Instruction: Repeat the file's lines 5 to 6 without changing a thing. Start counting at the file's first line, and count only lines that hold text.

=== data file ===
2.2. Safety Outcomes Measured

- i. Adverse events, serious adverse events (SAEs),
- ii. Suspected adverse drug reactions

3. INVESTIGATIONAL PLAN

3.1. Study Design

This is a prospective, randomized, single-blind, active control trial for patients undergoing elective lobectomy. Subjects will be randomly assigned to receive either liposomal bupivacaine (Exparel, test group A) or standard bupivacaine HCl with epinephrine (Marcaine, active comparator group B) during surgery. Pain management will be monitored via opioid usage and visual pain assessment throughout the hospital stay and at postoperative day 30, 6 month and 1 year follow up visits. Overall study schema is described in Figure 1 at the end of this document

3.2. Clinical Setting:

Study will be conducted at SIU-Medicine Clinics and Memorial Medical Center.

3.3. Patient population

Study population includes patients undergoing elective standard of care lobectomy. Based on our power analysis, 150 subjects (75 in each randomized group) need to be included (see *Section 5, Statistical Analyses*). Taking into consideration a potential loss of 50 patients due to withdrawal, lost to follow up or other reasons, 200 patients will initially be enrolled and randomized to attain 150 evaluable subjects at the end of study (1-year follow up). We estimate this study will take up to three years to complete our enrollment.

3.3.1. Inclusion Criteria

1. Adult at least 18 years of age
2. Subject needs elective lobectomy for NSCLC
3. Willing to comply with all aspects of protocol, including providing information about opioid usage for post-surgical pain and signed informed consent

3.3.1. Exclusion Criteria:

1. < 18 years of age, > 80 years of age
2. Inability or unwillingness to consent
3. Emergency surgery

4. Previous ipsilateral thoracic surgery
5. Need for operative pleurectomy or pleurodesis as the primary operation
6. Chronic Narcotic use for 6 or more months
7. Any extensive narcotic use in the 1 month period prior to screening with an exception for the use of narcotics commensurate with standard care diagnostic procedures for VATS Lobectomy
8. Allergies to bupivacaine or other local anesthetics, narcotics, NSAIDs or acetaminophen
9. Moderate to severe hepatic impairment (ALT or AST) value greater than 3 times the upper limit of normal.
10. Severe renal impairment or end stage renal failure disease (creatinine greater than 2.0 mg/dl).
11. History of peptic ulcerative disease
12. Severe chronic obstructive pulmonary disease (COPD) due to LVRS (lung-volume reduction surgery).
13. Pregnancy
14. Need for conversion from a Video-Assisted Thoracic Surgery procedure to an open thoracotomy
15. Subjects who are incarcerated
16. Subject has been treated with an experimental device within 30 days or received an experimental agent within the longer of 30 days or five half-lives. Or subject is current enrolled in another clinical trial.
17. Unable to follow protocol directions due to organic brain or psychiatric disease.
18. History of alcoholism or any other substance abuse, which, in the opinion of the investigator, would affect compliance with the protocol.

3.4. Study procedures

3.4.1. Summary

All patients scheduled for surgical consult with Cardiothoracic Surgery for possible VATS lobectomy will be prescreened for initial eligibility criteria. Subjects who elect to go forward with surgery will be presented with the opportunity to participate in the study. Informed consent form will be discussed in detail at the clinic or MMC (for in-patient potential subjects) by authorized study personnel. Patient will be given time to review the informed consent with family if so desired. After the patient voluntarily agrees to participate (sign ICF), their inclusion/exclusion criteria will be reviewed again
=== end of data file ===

3.1. Study Design

This is a prospective, randomized, single-blind, active control trial for patients undergoing elective lobectomy. Subjects will be randomly assigned to receive either liposomal bupivacaine (Exparel, test group A) or standard bupivacaine HCl with epinephrine (Marcaine, active comparator group B) during surgery. Pain management will be monitored via opioid usage and visual pain assessment throughout the hospital stay and at postoperative day 30, 6 month and 1 year follow up visits. Overall study schema is described in Figure 1 at the end of this document